One of the most stark examples of the effects of austerity is the level of rough sleeping in London in recent years. The sight of people bedding down on the streets in recent freezing conditions – a relative rarity ten years ago – is now commonplace across many British towns and cities. Social safety nets, including the benefits system, addiction support, mental health services and social housing have been eroded, and we see the consequences every day.
The causes of rough sleeping are complex, but they also represent the sharpest end of the housing crisis. Less visible, but greater in scale is hidden homelessness – 54,540 London families are in temporary accommodation. Many more pay extortionate rents for low-quality housing making home ownership is a distant dream for them. The housing crisis is undoubtedly a national one, but nowhere is it more acute than in London. For a number of reasons – demand, the cost of land, and the cost of labour – London can, and should, be regarded as special case by national government. Yet it is repeatedly left to City Hall, our borough councils and the third sector to make the best of a bad situation.
In transport terms too, London – like the rest of the UK – is being put through its paces. We hear a lot about the cost of large infrastructure projects relative to the rest of the country, but London is home to many of Britain’s most overcrowded stations and services, and to its oldest commuter trains. Following the withdrawal of Transport for London’s £700 million grant from Whitehall, it is now the only major transport network in Europe not to receive support from its own government for its daily operation. Projects like Thameslink and Crossrail aren’t extravagances being lavished on a wealthy city – they’re urgently needed infrastructure without which the engine of the national economy would grind to a halt.
The Metropolitan Police faces a unique set of challenges too, not only in terms of crime and terrorism but also issues that arise as a direct consequence of serving a capital city. The Met protects parliament and the monarchy, secures major football matches, and has responsibility for ensuring that demonstrations of all sorts pass off peacefully and safely. They provide diplomatic protection, facilitate state visits and much more besides. Surely then, you would expect the government to provide adequate funding for these additional responsibilities?
But the reality is that the national and international capital cities grant, which is supposed to reflect the additional burdens placed on the Met and the City of London Police, underfunds the former to the tune of £105 million a year. Ordinary Londoners are left to pick up the tab. All this comes in the context of the Met’s per head spending being reduced faster than that of any other police force in Britain. This means officer numbers are falling. In 2010, the Met had 33,367 officer, for a population of eight million people. By the end of last year, we were left with 29,693 officers for a population that had grown to 8.9 million.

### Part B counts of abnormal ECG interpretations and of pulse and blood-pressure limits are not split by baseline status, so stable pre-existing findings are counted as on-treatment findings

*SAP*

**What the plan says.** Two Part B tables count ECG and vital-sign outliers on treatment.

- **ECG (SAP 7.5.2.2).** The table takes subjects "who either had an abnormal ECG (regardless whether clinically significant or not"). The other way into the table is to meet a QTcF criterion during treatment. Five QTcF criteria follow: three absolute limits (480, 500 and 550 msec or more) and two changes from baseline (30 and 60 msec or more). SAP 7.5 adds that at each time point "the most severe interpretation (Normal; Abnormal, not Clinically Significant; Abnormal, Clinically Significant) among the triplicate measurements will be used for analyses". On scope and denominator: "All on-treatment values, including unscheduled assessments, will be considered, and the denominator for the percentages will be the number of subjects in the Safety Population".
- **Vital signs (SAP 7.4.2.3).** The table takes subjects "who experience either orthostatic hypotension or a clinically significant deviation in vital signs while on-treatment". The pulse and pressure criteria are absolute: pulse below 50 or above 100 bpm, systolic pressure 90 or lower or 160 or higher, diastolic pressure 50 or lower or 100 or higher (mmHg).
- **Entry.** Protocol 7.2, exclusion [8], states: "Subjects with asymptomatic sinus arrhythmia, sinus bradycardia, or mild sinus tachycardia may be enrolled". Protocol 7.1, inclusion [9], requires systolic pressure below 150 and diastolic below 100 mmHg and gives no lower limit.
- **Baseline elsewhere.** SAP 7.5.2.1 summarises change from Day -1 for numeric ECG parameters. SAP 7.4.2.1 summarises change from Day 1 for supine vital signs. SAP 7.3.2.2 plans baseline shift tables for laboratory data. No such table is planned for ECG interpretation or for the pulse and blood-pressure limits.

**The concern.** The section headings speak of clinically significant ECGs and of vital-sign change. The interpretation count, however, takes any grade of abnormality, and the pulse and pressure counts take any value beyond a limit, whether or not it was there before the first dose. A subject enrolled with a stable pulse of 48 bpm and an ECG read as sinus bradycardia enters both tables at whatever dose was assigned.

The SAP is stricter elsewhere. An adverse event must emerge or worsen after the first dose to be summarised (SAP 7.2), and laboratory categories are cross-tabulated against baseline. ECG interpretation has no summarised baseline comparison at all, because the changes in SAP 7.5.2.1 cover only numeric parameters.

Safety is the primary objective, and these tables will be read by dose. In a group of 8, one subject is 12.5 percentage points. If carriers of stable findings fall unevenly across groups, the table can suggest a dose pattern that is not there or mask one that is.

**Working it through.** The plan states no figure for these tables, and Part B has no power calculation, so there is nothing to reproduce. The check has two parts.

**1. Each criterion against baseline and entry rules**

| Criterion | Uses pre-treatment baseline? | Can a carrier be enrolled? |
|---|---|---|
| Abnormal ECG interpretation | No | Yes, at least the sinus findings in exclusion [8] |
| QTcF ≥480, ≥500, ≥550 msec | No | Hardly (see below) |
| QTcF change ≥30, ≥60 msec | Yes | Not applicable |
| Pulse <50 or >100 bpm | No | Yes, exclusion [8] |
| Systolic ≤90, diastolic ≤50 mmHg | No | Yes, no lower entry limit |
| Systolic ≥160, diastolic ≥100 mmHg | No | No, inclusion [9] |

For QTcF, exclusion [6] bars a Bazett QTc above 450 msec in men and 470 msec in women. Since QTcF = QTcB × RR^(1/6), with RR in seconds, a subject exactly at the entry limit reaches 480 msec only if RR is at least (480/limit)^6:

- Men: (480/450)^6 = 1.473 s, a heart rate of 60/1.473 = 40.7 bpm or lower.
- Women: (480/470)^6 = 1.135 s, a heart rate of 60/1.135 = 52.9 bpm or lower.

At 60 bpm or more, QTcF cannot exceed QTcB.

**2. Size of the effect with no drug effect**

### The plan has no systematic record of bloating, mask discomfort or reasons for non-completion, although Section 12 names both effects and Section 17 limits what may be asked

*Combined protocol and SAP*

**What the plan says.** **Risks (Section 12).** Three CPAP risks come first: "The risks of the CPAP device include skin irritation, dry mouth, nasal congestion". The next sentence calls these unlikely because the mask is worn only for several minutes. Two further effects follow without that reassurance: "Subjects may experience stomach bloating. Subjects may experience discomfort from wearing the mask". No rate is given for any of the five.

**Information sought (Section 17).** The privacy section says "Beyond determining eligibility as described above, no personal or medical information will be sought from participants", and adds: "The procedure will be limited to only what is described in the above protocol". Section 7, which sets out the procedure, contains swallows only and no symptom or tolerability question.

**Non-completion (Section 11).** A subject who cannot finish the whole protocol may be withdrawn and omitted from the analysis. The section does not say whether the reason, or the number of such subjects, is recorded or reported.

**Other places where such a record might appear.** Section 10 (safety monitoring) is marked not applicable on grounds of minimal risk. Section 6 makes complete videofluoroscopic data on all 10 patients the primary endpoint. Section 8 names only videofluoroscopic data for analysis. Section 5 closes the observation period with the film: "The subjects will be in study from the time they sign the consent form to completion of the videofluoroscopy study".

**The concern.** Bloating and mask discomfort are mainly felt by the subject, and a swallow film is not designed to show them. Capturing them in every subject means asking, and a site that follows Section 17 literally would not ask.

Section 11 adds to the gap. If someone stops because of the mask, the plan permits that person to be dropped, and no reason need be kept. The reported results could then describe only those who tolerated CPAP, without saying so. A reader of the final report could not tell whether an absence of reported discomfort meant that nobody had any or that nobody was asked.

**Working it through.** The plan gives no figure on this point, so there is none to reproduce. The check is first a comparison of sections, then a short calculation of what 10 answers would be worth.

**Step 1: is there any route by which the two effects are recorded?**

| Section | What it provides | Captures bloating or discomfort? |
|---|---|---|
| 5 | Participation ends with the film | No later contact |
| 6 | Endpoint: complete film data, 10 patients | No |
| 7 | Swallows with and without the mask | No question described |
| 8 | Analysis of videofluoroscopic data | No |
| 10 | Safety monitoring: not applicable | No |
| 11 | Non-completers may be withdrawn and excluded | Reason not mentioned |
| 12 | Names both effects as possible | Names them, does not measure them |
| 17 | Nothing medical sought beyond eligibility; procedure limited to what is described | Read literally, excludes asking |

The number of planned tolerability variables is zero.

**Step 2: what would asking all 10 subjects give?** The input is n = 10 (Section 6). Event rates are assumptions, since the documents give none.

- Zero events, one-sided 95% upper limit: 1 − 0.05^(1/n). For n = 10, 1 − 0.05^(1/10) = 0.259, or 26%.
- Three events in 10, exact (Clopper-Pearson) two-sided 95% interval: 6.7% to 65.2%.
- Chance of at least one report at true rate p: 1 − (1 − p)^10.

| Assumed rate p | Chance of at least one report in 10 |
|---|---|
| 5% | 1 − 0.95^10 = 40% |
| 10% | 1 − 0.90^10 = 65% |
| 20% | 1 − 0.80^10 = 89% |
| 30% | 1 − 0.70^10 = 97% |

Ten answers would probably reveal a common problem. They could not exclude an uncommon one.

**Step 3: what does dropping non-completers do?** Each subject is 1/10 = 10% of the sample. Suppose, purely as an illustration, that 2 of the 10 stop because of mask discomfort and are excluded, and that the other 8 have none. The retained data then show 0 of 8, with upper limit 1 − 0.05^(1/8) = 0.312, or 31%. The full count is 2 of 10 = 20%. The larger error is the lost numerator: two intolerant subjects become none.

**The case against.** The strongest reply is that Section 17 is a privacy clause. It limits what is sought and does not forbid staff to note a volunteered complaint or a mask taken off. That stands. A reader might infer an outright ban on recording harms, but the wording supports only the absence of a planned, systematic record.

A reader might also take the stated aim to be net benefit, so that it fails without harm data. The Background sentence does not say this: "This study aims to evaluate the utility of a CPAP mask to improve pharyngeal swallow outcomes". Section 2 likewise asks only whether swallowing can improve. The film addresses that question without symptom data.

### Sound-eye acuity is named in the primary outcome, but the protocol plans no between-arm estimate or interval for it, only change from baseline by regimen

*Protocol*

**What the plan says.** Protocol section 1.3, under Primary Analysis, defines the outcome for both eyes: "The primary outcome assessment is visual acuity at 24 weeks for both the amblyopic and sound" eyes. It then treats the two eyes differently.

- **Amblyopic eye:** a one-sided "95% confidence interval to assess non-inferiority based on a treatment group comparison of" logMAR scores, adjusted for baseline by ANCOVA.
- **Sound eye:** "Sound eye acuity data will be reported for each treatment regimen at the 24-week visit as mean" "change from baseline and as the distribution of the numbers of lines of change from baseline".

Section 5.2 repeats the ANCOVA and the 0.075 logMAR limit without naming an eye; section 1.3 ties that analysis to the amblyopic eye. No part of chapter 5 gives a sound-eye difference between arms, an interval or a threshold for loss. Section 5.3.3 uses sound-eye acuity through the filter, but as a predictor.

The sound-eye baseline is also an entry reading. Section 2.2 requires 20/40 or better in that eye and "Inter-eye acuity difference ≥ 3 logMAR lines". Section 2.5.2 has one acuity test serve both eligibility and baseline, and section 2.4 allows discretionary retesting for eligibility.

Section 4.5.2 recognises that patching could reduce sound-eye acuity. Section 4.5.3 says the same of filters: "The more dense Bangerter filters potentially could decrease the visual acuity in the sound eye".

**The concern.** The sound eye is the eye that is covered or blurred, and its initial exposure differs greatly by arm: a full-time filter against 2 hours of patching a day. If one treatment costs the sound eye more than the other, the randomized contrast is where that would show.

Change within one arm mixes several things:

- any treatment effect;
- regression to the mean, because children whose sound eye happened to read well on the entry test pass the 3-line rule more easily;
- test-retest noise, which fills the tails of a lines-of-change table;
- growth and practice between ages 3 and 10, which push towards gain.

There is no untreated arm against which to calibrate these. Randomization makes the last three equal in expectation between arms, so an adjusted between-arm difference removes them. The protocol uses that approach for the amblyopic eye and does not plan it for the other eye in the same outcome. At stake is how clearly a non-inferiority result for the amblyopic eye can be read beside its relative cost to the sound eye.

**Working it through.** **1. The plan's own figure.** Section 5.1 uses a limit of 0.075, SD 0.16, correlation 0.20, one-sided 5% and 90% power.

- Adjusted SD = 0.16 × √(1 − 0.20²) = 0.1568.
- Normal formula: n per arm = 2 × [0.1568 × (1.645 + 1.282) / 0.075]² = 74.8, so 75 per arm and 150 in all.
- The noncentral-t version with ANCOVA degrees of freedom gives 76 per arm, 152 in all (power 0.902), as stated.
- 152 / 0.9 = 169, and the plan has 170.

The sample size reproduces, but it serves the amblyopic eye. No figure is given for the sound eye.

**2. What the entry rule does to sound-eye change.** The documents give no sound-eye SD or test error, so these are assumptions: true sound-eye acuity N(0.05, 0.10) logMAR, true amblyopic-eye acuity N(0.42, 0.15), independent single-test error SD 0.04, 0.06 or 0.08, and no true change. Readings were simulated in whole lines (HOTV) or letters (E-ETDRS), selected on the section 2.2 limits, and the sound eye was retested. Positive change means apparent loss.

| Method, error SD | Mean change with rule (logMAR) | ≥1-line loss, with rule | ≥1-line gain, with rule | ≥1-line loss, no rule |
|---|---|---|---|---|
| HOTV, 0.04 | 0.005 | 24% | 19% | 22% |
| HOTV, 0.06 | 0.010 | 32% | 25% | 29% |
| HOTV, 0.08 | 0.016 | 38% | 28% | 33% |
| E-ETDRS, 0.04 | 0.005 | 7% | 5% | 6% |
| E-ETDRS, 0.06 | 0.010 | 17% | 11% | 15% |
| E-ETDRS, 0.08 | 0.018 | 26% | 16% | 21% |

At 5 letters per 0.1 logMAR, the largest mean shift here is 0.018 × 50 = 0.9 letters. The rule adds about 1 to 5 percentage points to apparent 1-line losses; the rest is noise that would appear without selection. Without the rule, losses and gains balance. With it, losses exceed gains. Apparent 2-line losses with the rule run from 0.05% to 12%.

I could go on: the national funding formula is disproportionately hitting London schools; some of London’s boroughs have faced some of the deepest cuts of any local authorities in Britain; parts of London (particularly in the east) have significantly fewer GPs per head than anywhere else in the country. Further still, Whitehall continues to lock London out of the clean air fund, and London’s drivers subsidise transport in the rest of Britain with every penny of vehicle excise duty raised in the capital being spent somewhere else.
Conversely, London clearly has enormous advantages and despite being home to some of the nation’s deepest and most ingrained poverty, the compact geography and vast cultural capital of our city provides for stronger wealth creation and social mobility. Moreover, other parts of the country face inequalities and injustices that we either don’t experience in London or face on a smaller scale here. But my argument is this – firstly, that despite its enormous wealth, London is also a city of profound inequalities that are exacerbated by a government that starves the capital of funding and power. And secondly, while it’s right that politicians stand up for their regions, we mustn’t allow that advocacy to fuel a race to the bottom.
Regions throughout the UK are struggling due to a combination the government pursuing its ideology of small government and the reality of what money is available to allocate to services. This doesn’t put anyone in good stead for whatever type of Brexit is delivered, particularly in the event of a no deal. We fall into this government’s trap and detract from these pressing issues, if we start pitching region against region, and community against community. The anti-London sentiment that weaves its way through the corridors of Westminster and into our newspapers is unfair and unwarranted. This is particularly the case given the extent to which our tax revenues are redistributed outside the capital.
Proper funding for London’s police isn’t an argument against the regeneration of former industrial communities. Making the case for meaningful transport funding in the north east of England isn’t a case against Crossrail 2. We can and should aspire to more than setting one poor community against another, and a positive case for London is an integral part of a positive case for our country.
Len Duvall is London Assembly Member for Greenwich & Lewisham and leader of the Assembly’s Labour group.